During the COVID pandemic, an Ontario pastor who was upset about government-sanctioned restrictions publicly declared from the pulpit, “I am praying God’s wrath and judgment upon Ontario Premier Doug Ford and his government. Read your Bibles! Read the Psalms! It is biblical to pray God’s wrath upon your enemies!”
Now I love the preacher as a brother in Christ, but to be honest I don’t like anything about this sentiment.
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Is it biblical to pray wrath upon your enemies?
Yes, it is. Look at the imprecatory Psalms, as the preacher was suggestin (e.g Ps 58; 59; 79; 83; etc).
It is biblical. That is indeed in there. And it might seem straightforward.
Until the Bible also says things like, “Love your enemies, do good to those who hate you, bless those who curse you, pray for those who mistreat you,” (Lk 6.27-28).
So what Jesus says here is the opposite of what this pastor was telling us to do.
And hey – the Bible is a complicated book, to say the least.
Spanning centuries of writing, over a wide geographical area, by many different authors, in many different ages and cultures – Christians believe by the faith that the Bible is the inspired Word of God.
I certainly and thoroughly believe this myself.
Within that faith, we wrestle with the Scriptures, seeking to discern their meaning, being mindful of their context, searching for God’s will, and receiving the revelation of His character, nature, and ways.
It is of course a life-long journey, where we very much grow but never truly “arrive” at full understanding until we see Him face to face (1Cor 13.9-12).
Until that day, we trust in faith that God will show us what we need to know through the Scriptures, and that the Bible has what we need in order to understand all that we must in this life.
But what do we do with the really tough parts?
If we are people who “follow the Bible,” then by that definition, Christians should be OK with slavery (e.g Ex 21; Lev 25.44-46; 1Ki 9.20-21; etc.), genocide (e.g. Dt 20.16-18; Josh 6.20-21; 1Sam 15.2-3; etc), lots of behaviours leading to executions (e.g Ex 19-21), treating women as property (Ex 21; Dt 22; etc.), and have a huge capacity for violence (e.g. Dt 7.1-2; Jos 8; Jg 21; etc.), as examples.
And yet in that same Bible we also have the example of Jesus Christ, our Lord and perfect example, who (seemingly on the contrary) teaches us to love our enemies (Mt 5.43-48), sacrifice for the sake of others (Jn 15.12-13), lay aside our violent ways (Mt 5.39; 26.52; Jn 18.11), and bless those who come against us, not curse them (Lk 6.27-28).
So what do we do with all of this?
Cursing your enemies, violently killing people, oppressing women, owning slaves – all of these things are “biblical,” in the sense that yes, you will find them in the Bible.
But it would be hard to argue that any of these things are “Christ-like,” in that Jesus often modelled and/or taught the opposite of these things.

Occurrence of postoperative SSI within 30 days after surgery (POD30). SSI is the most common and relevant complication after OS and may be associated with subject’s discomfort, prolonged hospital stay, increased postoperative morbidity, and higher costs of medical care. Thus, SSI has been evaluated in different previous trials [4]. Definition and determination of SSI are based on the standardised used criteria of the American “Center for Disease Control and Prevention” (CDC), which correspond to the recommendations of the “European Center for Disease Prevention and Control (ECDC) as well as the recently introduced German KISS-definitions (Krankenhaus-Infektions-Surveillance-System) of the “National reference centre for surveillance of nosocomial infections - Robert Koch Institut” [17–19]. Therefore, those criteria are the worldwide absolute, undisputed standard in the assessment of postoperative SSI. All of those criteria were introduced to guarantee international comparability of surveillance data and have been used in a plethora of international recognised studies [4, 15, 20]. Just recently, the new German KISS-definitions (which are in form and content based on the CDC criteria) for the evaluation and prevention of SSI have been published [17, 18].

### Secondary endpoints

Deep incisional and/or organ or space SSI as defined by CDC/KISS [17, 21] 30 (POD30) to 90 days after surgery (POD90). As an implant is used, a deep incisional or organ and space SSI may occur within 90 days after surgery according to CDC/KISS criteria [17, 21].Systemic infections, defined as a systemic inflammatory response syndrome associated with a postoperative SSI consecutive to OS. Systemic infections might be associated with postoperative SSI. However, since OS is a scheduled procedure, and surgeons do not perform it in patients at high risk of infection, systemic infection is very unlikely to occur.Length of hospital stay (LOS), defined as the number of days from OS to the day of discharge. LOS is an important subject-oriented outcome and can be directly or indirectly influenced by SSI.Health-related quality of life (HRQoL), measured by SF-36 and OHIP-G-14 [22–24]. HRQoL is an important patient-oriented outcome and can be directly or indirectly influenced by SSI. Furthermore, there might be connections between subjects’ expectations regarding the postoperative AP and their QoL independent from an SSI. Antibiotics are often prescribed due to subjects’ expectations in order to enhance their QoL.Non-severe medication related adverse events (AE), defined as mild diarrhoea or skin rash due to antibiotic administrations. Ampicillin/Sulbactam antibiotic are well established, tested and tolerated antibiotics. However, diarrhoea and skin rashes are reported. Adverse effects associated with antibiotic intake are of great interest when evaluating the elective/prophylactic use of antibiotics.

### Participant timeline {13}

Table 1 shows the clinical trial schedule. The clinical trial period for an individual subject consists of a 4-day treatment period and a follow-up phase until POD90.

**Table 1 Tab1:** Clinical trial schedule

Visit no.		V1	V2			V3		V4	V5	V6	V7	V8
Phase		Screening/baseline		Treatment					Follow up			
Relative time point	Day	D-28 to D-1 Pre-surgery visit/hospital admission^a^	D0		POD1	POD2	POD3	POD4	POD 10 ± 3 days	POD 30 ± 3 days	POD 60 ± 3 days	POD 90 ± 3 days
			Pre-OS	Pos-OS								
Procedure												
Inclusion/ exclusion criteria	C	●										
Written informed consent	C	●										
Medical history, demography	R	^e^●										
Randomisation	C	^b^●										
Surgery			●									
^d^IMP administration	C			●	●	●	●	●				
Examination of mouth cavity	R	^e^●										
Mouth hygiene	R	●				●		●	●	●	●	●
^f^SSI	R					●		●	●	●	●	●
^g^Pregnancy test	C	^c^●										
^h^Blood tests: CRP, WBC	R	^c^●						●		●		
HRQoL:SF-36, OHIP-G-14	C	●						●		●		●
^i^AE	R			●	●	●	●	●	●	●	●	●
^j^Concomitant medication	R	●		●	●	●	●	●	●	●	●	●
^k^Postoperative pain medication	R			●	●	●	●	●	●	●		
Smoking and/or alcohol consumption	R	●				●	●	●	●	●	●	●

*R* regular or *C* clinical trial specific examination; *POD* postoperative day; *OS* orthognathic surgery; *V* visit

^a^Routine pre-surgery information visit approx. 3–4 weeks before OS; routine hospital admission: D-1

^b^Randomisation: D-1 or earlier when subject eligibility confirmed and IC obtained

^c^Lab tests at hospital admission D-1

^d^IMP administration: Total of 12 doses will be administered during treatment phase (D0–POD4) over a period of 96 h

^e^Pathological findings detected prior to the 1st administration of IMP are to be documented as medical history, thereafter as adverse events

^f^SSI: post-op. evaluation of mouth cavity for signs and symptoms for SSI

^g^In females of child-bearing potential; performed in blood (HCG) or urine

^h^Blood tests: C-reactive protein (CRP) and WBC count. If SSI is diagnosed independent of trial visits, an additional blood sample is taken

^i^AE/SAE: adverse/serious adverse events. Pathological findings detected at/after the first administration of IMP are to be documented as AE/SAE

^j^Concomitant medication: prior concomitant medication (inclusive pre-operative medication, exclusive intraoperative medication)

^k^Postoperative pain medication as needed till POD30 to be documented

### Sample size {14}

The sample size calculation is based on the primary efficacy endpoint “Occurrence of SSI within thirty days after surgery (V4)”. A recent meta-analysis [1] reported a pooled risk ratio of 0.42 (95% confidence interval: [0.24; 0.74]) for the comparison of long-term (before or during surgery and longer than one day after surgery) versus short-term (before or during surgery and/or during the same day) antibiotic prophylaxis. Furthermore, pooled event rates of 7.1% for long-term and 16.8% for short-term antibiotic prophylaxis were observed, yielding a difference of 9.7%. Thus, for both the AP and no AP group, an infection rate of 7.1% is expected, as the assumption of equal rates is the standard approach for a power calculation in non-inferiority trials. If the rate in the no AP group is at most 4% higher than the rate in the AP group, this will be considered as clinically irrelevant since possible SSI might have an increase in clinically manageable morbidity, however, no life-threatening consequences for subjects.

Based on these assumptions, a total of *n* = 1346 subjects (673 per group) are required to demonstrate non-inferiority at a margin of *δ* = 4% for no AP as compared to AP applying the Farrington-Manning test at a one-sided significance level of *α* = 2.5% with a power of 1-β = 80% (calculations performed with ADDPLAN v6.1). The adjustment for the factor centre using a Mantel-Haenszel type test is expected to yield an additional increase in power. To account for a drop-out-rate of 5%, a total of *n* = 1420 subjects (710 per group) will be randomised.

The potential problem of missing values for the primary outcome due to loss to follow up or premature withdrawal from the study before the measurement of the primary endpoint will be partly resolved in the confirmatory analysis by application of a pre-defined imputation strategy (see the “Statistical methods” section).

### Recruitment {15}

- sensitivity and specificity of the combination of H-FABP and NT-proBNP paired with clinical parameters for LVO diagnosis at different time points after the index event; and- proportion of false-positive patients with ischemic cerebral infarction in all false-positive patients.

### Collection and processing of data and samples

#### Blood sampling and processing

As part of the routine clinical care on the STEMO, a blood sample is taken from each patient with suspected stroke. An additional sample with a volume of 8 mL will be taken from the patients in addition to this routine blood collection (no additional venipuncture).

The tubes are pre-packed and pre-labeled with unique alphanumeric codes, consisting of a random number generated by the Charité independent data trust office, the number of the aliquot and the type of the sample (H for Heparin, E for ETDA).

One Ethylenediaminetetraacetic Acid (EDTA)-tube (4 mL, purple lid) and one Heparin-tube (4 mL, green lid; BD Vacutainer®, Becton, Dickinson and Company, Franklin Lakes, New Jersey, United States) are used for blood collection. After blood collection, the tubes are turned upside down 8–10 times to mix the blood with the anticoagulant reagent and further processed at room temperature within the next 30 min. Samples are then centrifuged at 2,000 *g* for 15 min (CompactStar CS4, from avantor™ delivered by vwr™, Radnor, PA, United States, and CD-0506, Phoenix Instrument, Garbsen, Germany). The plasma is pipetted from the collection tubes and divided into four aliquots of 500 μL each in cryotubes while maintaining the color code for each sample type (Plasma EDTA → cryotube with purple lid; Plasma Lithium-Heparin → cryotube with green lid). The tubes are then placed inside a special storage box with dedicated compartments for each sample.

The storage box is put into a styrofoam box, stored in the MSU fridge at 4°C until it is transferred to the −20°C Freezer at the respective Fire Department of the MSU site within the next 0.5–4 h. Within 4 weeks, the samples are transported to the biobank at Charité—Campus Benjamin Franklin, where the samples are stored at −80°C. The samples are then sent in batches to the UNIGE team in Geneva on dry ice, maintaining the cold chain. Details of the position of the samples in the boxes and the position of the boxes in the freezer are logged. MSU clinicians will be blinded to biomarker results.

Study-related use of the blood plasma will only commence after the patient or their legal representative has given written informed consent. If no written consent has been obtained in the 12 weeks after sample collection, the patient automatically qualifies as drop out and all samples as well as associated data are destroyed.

So what is our response?
It’s actually not that hard:
We choose Jesus.
We do this in part because we are no longer under the Old Covenant, but the New.
Things that are found in the Old may still be applicable in the New, but if we ever see a seeming contradiction, such as in the area of cursing your enemies (Old) vs. blessing your enemies (New), we always, always, always choose the New, since the Old is “obsolete” to the Christ-follower (Heb 8.13).
The Old has been removed and replaced with something far better (Heb 12.18-24).
Anabaptists have always leaned into this biblical tension in this way, sometimes to criticism from other Christians.
But all Christians certainly function in this understanding already, to some extent.
We no longer require circumcision, sacrifice animals, follow Temple rituals, or abide by Israel’s civil policies, even though every single one of those things are “biblical.”
So generally all Christ-followers inherently understand that the Old has been surpassed by the New in Christ.
Therefore if God speaking through Moses tells us one thing and God speaking through Jesus tells us something different, and if we have to make a choice (do we attack and kill our enemies, or love and bless our enemies?), we still revere God’s Word through Moses, and wrestle with it, but we always choose to follow Jesus in those moments.
We do this because Jesus is Lord, He is the introducer of the Kingdom on earth, He is the initiator of the New Covenant, and He Himself is the Word of God lived out perfectly as our example. We belong to Him and we are called to live like Him (1Jn 2.6).
This doesn’t mean we don’t still need to wrestle with the tough parts and sort through what they mean, what they meant for Israel, and why they are in the Bible.
But it’s where I would vehemently disagree with the preacher at the beginning of the story.
Yes, it may be “biblical” to curse your enemies and pray God’s wrath upon them – but it is not Christ-like.
And our perfect example to follow is Christ, and so being Christ-like is our main goal.
By the term “biblical,” we could justify a lot of things that don’t look very much like Jesus. But He came to show us the perfect fullness of what God looks like and desires and how we should be living (Col 2.9; Heb 1.1-4).
All that is “biblical” is not necessarily Christ-like.
And we believe that Christ-followers follow Christ’s example as their very top priority.
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